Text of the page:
|In this issue:
||Dear Friend of KNOM,
The days are noticeably longer now. For the first time since September, it’s light when we go to work in the morning.
Sadly, for reasons that nobody understands, the increasing brightness always brings a rash of suicides to village Alaska.
Often, the victims are teenagers.
One of our mission’s objectives is to help put a stop to these needless tragedies. Please pray for all involved, won’t you?
And thank you so very much for your prayers and support for our work.
SIDEWALK SUPERINTENDANT (left): March 12th, Nome’s Front Street is bare of snow and ice but the sidewalks aren’t cleared, so Iditarod racer John Baker takes to the walkway about one-third mile from the finish line, followed by cheering children.
Baker finished the race third, about seven hours behind winner Martin Buser.
The Black KNOM truck is behind Baker, with Florence Busch and Julia Arrotti reporting his location for listeners.
From the healthy and happy appearance of these dogs, you would never imagine that they had just run 1,112 miles in nine days.
KNOM broadcasts the arrival of almost every team, around the clock, for about a week. It’s a time of extremely high listenership, with inspirational and educational spots sprinkled among race coverage.
|INSPIRATIONAL SPOT: The best way to get even is to forgive.|
|INSPIRATIONAL SPOT: Rank does not confer privilege or give power. It imposes responsibility.|
KNOM’s Iditarod Race pilot George Murphy stands alongside his Aeronca Sedan, parked on the ocean ice near the Nome post office.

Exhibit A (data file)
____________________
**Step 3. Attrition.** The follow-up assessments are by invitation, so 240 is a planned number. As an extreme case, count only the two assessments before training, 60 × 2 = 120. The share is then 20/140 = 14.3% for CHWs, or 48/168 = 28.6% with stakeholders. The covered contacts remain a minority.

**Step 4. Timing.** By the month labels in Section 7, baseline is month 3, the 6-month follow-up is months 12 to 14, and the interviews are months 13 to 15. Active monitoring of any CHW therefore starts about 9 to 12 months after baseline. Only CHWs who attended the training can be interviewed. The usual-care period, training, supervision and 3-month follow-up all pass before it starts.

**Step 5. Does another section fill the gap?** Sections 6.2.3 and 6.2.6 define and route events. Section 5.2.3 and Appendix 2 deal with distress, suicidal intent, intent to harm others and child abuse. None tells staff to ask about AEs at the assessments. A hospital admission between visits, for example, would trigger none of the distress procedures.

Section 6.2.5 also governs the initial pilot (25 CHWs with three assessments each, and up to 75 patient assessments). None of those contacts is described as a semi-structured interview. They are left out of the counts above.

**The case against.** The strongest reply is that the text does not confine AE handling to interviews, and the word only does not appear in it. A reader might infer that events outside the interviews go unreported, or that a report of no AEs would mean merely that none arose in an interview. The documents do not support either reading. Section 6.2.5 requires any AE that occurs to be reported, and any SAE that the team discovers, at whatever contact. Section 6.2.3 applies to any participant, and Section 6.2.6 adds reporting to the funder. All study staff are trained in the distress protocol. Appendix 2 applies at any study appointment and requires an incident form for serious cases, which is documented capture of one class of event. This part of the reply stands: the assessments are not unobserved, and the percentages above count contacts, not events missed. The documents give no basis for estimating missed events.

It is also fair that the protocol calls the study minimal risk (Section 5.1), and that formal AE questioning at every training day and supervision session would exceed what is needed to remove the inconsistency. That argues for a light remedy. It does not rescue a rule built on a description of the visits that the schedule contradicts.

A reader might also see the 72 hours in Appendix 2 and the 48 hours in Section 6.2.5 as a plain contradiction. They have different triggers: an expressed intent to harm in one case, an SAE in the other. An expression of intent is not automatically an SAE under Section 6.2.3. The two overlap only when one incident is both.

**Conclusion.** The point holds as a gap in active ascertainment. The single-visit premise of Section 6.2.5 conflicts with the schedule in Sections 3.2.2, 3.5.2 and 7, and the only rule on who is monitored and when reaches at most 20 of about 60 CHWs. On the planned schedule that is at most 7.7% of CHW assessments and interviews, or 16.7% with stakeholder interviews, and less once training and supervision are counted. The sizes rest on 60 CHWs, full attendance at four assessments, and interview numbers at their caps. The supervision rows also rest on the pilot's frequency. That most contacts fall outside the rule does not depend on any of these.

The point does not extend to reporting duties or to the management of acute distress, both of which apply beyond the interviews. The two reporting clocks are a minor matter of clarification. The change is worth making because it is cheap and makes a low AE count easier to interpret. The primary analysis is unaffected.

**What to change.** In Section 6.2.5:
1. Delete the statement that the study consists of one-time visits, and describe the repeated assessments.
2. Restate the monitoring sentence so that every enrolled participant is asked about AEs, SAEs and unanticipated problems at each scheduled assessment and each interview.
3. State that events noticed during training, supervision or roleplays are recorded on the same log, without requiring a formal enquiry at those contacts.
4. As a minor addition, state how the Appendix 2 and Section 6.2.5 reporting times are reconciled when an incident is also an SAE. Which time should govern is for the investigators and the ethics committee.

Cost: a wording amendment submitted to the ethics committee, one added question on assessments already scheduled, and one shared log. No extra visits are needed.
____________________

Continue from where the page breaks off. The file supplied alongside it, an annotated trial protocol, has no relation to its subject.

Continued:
George is an extremely accomplished and careful pilot.
From Willow, Alaska, George has flown KNOM reporters along the Iditarod Trail for fifteen years.
(Left) Two views of George's Aeronca, looking out to sea, and looking toward Nome's seawall.
This year, KNOM news director Paul Korchin shared George’s single-engine
plane with Associated Press reporter Maureen Clark and AP photographer
As has happened before, Mike’s in heady company. Another winner was ABC reporter Connie Chung for a radio program examining how children are dealing with the September 11th terrorist attacks.
Mike is assembling permissions to reproduce some of these stories for
sale, and we hope to have a cassette or compact disc available within a
couple of months. Thank you to everyone who has asked to hear these
NOVENA: Thank you to village pastor Fr. Tom Provinsal, SJ, who assembled and recorded material for the St. Francis Xavier Novena of Grace, which KNOM inspiration director Lynette Schmidt produced, and which aired in early March.
|INSPIRATIONAL SPOT: Sometimes the Lord calms the storm; sometimes He lets the storm rage and calms His child.|
AGO: March 21st 1972, the first day of spring, Nome’s
thermometer leveled out at -32º.
YOUNG AND OLD: Every two years, local leaders organize a massive conference which calls seniors and young people from Nome and a dozen villages to discuss solutions to some of the region’s many serious problems.
This year’s gathering was titled “Uniting Two Worlds Through Education for a Healthy Tomorrow.” Money is scarce here, and only a handful of people can attend from each village.
Thanks to your help and support, KNOM broadcast 12 hours of the dialog,
giving every person for hundreds of miles a front row seat.
IN A “SECOND:” (left) Light snow fell last year as KNOM general manager Tom Busch pointed the shotgun microphone toward Linwood Fiedler’s dog team and the crowd. Fiedler crossed the Iditarod Race finish line in second place.